Don’t Be Afraid of Being a Beginner

Don’t Be Afraid of Being a Beginner

Many people I know allow the fear of looking awkward or silly prevent them from trying something new. It could be anything from karaoke to going to their first yoga class. Just the thought of failing or looking like they have no clue what they are doing is enough to prevent them from ever trying things they have dreamt about doing.

Remember when you first learned to walk or ride a bike? You probably don’t because it’s quite natural to you now, but if you see any old videos of yourself you would see how unbalanced you were and how many times you fell, but never gave up. That’s what it is like trying something new. We can’t let the fear of looking stupid, like we don’t know what we are doing or even failing, rob us of the joy mastering (or at least being competent) in that area will bring.

Recently I started training in Brazilian Jiu Jitsu and one of the hardest things I have done so far was to walk through that door and start my first class. I had so much anxiety about it and most of my anxieties revolved around how silly I would look attempting to perform exercises and maneuvers I had never performed In my life.

I was worried about my conditioning because while I consider myself to be in somewhat decent shape, I knew I was not in the type of shape I thought I needed to be in for Jiu Jitsu. I was mostly worried about my conditioning (or lack thereof). I go to the gym often and lift weights, but I rarely do aerobic activity. I also knew that I could find a thousand excuses to keep putting off starting the class if I didn’t push myself to go despite those anxieties.

During my first few classes, I was really self-conscious and compared myself to the rest of the class. Most of the other guys were in better shape, quicker and more coordinated. I did feel like an awkward gorilla when we did many of the warm up exercises that required flexibility I didn’t have and left me sucking in air before the class even really begun. All of that started pushing doubt and excuses in my mind. “You’re too out of shape”, my inner critic said, “You’re too old, too tired, too busy” it added.

I live in my head, which isn’t always a good thing if you can’t master it. I had to quickly get out of my head. I did this by reminding myself that I was a beginner and it was okay to look and feel like a beginner.

I had to tell myself that it was okay if I looked and felt awkward during the exercises, if I couldn’t perform some moves right, if at all. I told myself that it was okay if I got gassed during class and had to take a break. I was a beginner, and if there is ever a time to look awkward while trying your best, it’s when you’re a beginner.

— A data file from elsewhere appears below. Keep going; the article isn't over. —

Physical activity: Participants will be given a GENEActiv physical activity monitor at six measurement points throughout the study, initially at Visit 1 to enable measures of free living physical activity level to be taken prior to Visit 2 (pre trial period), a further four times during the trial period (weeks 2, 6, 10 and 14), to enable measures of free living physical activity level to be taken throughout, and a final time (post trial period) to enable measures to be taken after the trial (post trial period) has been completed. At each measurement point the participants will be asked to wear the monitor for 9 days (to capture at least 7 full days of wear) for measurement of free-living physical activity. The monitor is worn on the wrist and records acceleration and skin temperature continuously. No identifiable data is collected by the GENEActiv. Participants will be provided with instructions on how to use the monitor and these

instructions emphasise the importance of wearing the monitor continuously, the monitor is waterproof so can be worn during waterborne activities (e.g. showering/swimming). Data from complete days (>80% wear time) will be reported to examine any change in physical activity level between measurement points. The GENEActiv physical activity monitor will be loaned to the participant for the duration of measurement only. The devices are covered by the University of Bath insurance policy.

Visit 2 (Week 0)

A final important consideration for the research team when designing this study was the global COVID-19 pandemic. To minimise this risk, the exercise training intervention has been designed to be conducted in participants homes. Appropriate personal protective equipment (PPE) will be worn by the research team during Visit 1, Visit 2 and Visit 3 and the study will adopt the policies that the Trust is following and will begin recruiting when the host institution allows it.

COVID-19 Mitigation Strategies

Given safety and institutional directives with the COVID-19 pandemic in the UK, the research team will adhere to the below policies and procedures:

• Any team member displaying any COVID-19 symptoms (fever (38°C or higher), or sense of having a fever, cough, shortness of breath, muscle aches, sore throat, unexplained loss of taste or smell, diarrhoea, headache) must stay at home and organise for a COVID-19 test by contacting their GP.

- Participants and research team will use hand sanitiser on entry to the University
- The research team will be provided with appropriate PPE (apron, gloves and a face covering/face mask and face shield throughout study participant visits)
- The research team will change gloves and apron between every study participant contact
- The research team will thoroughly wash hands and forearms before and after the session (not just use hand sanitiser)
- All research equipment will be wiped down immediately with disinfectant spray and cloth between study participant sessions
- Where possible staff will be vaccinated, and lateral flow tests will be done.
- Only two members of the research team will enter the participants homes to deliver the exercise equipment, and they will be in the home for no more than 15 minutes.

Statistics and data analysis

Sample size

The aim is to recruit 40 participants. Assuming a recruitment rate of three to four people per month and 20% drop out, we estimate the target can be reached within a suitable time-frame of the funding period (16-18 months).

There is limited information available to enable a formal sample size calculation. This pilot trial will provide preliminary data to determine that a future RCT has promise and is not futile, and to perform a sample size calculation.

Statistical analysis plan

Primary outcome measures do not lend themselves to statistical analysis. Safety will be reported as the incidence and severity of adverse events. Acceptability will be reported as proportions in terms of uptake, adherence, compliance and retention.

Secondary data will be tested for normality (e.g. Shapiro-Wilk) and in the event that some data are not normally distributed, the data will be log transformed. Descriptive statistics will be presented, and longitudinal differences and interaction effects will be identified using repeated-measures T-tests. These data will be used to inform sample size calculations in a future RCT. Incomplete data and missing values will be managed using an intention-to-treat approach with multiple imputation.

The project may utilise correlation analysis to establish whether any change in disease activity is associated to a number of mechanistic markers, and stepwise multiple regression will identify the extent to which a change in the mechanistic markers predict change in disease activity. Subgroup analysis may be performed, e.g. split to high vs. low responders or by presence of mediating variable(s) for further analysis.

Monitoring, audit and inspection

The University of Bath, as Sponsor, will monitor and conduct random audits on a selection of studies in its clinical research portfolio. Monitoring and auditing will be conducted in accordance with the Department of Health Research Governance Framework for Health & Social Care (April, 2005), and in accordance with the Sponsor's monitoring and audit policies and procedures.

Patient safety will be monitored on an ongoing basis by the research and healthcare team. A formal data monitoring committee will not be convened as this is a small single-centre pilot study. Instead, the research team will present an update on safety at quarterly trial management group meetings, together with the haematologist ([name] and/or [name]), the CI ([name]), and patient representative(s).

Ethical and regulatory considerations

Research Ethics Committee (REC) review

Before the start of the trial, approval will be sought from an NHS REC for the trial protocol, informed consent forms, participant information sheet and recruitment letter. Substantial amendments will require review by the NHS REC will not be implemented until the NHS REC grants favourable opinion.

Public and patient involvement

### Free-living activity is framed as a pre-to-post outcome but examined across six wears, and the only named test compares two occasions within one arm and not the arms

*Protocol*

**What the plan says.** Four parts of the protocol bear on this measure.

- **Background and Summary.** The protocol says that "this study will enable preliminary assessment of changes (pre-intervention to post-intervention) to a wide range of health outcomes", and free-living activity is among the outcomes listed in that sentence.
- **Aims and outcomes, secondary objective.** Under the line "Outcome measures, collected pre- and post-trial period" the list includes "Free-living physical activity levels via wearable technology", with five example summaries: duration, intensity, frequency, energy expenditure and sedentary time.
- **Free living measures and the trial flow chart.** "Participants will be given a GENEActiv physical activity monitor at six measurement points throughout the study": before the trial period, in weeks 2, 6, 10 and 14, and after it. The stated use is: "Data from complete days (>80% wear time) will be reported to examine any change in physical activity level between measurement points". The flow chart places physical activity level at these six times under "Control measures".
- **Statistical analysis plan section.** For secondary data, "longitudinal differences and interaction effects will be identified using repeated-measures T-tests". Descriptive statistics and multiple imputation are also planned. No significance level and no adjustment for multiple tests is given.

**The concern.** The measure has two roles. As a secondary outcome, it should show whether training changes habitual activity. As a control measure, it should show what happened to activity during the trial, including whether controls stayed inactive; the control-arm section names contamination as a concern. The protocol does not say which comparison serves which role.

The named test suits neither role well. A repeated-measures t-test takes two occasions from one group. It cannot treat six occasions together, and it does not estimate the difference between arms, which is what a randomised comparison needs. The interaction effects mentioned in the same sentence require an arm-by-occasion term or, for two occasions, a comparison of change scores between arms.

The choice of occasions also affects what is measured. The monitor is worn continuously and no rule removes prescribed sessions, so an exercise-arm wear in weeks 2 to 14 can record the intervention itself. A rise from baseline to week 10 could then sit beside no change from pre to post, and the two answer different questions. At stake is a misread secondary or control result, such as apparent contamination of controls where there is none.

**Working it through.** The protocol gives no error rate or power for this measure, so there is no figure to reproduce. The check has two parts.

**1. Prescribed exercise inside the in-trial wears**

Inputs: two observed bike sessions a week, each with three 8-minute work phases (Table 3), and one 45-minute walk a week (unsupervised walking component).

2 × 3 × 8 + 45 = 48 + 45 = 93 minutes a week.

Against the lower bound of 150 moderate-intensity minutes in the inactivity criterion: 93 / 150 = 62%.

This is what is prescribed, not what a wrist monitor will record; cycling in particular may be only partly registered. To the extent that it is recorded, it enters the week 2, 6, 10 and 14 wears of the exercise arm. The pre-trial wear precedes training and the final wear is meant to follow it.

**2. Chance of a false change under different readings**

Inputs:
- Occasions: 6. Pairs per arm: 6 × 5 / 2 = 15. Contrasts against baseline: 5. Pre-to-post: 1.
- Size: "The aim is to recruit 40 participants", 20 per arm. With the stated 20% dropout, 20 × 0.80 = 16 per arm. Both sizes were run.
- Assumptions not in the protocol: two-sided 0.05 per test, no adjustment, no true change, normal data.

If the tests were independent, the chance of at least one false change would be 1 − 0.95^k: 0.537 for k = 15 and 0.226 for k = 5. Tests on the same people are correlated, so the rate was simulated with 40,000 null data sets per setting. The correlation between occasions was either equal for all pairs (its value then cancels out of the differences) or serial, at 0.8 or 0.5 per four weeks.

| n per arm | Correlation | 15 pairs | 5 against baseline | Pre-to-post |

Instead of being worried about being a beginner take advantage of it, embrace it.

When I started focusing more on myself and not on the other people in class things became easier. I had taken the pressure off of myself to be better than I reasonably could be. I pushed myself of course, but took breaks when I needed to and learned to be unapologetic about it (by the way, no one ever made me feel bad about having to take a breather). I modified moves I couldn’t do until I could do them instead of getting upset, hurting myself or giving up out of frustration.

I worked on not caring about other people’s opinions.

So what if other guys in the class made fun of me or snickered about how this middle aged, muscular but uncoordinated guy flopped around class like a fish out of water. They weren’t paying for my classes, I was. They weren’t in my shoes. We all have different lives and different goals. While some guys were there to someday compete for medals, I was there to get in shape and learn a martial art I had been curious about for over a decade. While some guys live to train, I have a full-time, stressful job, commute 144 miles to and from work each day and have a family to divide my time with. Our goals and drives are completely different, and that’s okay.

Once I got out of my own head, allowed myself to be a beginner and stopped being concerned about what other people may think about me, things became fun! It helps that most people who train Jiu Jitsu seem to be non-judgmental and encouraging. You’ll hear them say, “We all started at the same point, don’t give up, just keep showing up”.

I don’t think anyone ever looked at me and thought about how awkward I looked or how much my conditioning sucked. It was all in my head. Once I got out of my head and really focused on being mindful and present in the moment, I quickly realized I very rarely even thought about my weight, my clumsiness or my fitness level that much. As a matter of fact, Jiu Jitsu class became one of the few places I didn’t think too much about those things or other life problems at all. It became a stress reliever.

I’m still extremely new in Brazilian Jiu Jitsu and in every class I am learning something new and attempting to perform it for the first time. I am still a beginner and I allow myself to be a beginner, unapologetic ally.

Acting Out in School as a Way of Hiding a Learning Disability

There are variety of reasons kids act out in school, but they all usually act out to either hide something or as a way of expressing something they don’t know how to express in a more appropriate manner.

Earlier this week I sat in on an executive board meeting with various members of the Department of Juvenile Justice in the state of Florida and was reminded of Dexter Manley’s incredible story.